Sin doesn’t just happen any more than children just happen. Sin has to be conceived. First comes the thought and then the desire. Next comes the lust. The act of sin follows. As long as we are in the world, we will be exposed to evil thoughts. However, 2 Cor 10:4-5 clearly states that the Lord has given each one of us spiritual weapons that can subdue and take every thought captive to obey Christ. We can limit our contact with sinful thoughts much more than most of us have ever imagined. We do not have to let thoughts become lusts. SUE, I agree it is impossible in our own strength to forgive. I remember Selwyn Hughes years ago after seeing his son badly beaten up, saying to God something like 'How could I forgive what this man has done' and immediately a picture of Jesus on the cross came to him and how much he had been forgiven and how much it cost Jesus.

  • Angela Munday | Thursday, 04 January 2018

    I so value everyone's personal comments; thankyou Gilvin and Sue; looking forward to yours too, Hannah. Jesus hides nothing from us and wants us to know exactly how things look to God as He watches and listens to us. Good behaviour is expected from God-filled people; how does anything else make sense? How can allegiance to a Holy, Loving God result in love-less words and actions? Jesus promises a new way of living that brings glory and honour to the God we love and adore.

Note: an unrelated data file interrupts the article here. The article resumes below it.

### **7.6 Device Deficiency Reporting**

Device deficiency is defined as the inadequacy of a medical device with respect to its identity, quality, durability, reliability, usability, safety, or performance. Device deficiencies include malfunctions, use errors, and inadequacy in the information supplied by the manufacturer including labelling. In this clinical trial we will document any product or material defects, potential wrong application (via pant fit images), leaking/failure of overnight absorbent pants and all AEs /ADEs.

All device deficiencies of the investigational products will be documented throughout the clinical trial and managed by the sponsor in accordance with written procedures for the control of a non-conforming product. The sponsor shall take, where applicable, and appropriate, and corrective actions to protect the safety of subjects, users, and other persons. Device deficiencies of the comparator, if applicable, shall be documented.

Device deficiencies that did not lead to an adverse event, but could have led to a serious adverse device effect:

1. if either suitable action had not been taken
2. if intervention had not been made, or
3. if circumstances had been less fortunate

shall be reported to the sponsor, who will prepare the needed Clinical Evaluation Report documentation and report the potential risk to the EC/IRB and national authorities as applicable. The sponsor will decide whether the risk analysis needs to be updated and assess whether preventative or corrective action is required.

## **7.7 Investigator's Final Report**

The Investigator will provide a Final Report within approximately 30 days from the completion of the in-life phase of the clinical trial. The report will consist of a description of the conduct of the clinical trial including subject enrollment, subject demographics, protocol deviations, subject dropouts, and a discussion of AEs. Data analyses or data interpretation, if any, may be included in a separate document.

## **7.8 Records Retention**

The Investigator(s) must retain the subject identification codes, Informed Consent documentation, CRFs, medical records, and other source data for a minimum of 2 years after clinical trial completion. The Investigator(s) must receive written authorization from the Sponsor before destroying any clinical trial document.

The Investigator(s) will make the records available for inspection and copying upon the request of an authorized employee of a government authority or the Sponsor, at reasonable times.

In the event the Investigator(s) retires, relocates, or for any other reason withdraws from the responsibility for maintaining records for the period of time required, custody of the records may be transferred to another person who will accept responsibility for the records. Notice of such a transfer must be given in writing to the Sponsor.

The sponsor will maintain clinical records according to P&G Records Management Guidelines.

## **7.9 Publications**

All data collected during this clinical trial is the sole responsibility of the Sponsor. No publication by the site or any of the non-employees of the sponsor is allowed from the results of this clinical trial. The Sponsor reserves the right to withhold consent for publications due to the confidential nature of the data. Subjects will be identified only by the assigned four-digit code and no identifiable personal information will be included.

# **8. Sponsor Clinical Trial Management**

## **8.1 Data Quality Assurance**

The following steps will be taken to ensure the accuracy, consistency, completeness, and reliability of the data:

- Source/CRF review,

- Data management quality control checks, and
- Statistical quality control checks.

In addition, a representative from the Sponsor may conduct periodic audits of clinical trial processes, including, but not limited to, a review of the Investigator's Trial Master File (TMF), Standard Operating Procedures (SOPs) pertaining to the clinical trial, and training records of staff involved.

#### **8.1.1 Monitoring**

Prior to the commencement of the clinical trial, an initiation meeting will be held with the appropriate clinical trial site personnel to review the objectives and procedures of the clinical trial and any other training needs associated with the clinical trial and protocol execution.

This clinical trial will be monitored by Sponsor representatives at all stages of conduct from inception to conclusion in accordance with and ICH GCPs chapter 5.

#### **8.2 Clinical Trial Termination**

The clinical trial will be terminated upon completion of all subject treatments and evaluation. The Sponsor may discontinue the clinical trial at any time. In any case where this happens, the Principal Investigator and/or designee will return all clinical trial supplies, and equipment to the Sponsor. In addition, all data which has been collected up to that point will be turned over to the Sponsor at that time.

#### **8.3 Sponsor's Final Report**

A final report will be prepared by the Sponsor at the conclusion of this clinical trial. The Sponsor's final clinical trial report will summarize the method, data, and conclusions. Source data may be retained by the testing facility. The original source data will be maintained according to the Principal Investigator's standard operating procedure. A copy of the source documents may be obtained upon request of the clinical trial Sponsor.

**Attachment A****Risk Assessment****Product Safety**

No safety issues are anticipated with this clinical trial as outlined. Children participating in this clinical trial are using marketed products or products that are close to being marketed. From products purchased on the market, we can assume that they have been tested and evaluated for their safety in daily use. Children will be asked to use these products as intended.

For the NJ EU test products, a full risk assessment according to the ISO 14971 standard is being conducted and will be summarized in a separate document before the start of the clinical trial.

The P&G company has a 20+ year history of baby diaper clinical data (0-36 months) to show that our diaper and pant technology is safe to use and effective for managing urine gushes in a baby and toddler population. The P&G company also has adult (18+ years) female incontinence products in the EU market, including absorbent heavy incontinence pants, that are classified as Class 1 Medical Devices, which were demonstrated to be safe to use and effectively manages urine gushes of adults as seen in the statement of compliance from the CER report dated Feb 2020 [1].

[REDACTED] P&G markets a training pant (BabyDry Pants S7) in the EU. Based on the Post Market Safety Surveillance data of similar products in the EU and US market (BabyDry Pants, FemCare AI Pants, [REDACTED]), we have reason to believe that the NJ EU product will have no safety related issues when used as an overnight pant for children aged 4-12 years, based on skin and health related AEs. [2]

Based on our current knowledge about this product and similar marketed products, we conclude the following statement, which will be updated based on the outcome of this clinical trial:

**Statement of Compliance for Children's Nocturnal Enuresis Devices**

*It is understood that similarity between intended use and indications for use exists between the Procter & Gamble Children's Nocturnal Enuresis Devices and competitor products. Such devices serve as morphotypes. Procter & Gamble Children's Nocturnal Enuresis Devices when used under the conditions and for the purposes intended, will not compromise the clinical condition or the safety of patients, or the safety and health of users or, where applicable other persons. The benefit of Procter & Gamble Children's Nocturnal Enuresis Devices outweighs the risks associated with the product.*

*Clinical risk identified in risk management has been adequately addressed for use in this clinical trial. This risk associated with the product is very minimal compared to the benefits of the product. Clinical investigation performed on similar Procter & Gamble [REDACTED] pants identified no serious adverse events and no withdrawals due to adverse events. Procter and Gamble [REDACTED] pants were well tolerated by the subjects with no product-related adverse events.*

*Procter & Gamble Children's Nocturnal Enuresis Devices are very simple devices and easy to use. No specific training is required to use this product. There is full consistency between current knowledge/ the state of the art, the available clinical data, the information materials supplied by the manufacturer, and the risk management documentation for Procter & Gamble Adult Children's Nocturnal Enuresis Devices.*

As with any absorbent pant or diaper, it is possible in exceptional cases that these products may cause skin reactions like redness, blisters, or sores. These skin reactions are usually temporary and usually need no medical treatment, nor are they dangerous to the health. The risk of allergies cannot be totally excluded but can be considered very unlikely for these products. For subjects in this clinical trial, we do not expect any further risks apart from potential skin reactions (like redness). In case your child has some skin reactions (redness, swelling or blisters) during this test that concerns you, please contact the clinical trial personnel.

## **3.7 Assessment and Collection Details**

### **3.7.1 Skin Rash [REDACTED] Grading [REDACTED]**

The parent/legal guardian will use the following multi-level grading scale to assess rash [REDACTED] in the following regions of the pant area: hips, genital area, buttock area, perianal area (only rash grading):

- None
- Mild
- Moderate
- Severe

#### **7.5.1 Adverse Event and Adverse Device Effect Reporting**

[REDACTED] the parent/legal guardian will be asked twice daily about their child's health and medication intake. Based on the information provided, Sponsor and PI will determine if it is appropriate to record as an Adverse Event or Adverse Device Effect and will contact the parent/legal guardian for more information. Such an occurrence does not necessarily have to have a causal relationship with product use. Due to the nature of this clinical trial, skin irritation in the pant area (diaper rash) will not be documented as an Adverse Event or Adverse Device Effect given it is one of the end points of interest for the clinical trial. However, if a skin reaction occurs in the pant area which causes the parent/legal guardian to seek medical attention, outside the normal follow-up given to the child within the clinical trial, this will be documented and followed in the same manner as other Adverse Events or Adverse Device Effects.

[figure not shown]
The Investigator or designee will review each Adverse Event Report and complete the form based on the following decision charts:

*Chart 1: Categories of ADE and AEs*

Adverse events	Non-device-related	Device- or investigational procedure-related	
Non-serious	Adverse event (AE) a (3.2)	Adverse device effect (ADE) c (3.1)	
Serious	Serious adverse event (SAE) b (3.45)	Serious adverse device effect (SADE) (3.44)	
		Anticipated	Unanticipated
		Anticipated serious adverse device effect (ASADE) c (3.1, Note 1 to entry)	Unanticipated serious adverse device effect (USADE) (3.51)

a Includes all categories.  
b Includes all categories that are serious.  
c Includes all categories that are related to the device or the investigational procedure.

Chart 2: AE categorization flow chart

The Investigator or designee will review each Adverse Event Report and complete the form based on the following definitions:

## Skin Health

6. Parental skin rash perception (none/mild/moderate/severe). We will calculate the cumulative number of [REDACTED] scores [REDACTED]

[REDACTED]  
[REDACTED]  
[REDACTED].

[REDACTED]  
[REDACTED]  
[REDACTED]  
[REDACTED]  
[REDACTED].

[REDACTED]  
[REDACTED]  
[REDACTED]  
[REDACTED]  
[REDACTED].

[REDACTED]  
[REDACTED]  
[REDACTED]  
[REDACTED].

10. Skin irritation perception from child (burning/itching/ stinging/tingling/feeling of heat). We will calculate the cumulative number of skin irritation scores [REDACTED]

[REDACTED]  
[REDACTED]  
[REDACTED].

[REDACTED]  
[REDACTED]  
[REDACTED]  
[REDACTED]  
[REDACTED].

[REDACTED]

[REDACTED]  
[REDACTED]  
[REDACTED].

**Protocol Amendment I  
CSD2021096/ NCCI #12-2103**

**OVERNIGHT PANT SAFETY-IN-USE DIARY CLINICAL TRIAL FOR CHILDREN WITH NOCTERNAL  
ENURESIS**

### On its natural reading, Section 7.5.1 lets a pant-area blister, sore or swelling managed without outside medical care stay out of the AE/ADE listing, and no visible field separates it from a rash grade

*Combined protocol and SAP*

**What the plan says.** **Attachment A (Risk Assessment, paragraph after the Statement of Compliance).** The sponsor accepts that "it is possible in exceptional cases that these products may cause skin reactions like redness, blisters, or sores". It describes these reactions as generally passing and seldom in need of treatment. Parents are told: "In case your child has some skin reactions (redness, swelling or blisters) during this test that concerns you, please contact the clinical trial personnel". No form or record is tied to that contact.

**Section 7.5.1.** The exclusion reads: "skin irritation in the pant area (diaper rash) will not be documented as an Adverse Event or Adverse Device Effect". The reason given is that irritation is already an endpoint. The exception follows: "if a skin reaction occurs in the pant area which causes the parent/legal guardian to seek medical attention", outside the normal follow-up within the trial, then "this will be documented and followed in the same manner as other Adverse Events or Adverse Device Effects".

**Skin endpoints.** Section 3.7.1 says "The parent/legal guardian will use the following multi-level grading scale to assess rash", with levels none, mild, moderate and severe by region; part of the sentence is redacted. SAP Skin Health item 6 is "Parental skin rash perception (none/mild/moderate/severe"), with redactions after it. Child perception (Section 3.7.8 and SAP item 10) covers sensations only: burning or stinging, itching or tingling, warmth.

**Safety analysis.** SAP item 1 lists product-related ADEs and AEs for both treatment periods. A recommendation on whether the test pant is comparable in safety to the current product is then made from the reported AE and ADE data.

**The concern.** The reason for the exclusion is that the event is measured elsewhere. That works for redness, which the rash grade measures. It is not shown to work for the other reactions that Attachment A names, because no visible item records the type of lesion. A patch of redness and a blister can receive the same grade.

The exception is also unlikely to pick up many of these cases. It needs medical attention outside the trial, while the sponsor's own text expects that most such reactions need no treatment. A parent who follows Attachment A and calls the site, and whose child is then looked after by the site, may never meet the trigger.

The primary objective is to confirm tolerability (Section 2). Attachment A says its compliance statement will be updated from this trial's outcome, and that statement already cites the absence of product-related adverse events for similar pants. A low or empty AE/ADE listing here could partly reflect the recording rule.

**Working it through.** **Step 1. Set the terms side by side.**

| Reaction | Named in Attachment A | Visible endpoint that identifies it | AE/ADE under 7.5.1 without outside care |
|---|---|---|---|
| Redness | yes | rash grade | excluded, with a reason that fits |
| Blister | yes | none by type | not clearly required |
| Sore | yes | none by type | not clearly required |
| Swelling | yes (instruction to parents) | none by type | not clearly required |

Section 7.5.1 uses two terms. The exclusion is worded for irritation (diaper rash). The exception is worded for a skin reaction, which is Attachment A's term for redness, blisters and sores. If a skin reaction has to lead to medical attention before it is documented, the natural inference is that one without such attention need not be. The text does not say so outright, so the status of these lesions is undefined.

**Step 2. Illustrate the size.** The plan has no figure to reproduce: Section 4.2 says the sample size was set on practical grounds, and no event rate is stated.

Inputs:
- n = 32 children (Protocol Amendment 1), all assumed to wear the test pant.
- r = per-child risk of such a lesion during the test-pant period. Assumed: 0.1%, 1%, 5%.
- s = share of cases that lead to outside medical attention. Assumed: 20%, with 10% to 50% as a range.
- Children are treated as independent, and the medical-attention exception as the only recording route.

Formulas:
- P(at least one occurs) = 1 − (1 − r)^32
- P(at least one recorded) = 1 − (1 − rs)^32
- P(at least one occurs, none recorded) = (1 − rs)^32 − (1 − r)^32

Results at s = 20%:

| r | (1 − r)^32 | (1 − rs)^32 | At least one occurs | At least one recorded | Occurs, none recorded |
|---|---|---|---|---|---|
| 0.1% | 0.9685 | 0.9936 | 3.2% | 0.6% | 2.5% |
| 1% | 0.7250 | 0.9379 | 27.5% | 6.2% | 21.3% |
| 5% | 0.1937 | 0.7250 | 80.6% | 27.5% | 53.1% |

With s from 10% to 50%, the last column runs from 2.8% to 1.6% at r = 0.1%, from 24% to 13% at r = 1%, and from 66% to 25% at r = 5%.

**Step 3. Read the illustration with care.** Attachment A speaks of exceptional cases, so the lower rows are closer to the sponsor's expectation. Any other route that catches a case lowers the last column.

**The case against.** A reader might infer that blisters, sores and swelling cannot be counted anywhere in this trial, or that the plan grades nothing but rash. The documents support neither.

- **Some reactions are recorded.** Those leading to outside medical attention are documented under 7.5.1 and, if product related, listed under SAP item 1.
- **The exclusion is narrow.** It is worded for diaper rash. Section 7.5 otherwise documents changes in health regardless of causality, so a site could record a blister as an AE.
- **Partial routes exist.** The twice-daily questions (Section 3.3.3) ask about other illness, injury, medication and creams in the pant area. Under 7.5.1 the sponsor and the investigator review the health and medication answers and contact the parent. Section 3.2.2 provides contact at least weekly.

• Ken Sykes | Thursday, 04 January 2018

    Your comment on sin GILVIN reminds me of the Jungle Doctor story... "You can't stop vultures flying around your family tree but you can stop them landing on the branch". Lots of good lessons in that series.

  • Ruth Lewis | Thursday, 04 January 2018

    Thank you HANNAH. I am also being Blessed by the Blogs!!!

  • Lynda Spencer | Thursday, 04 January 2018

    A long time since I heard of the 'Jungle Doctor', KEN! I loved those stories as a child, and read them to my own children. Do you remember the author? I'd love to track them down again. Re the picture of the vultures and taking thoughts captive, an old pastor of ours (now with the Lord) used to say, "You can't stop birds from landing on your head, but you can prevent them from building a nest in your hair." I find 'replacement therapy' helps, as advocated by the Apostle Paul in Philippians 4 v 8. "Whatever is true, whatever is noble, whatever is right, whatever is pure, whatever is lovely, whatever is admirable - if anything is excellent or praiseworthy - think about such things." https://www.youtube.com/watch?v=u1M_-8dD_sI

  • Linda Penrose | Thursday, 04 January 2018

    LYNDA Jungle Doctor written by Paul White. I have just sorted through my books and taken loads to the charity shop but couldn't part with the book presented to me in 1963 for the Sunday School Union exam Senior Division B - Jungle Doctor on the Hop!!!

  • Lynda Spencer | Thursday, 04 January 2018

    Thanks LINDA! Jungle Doctor here I come!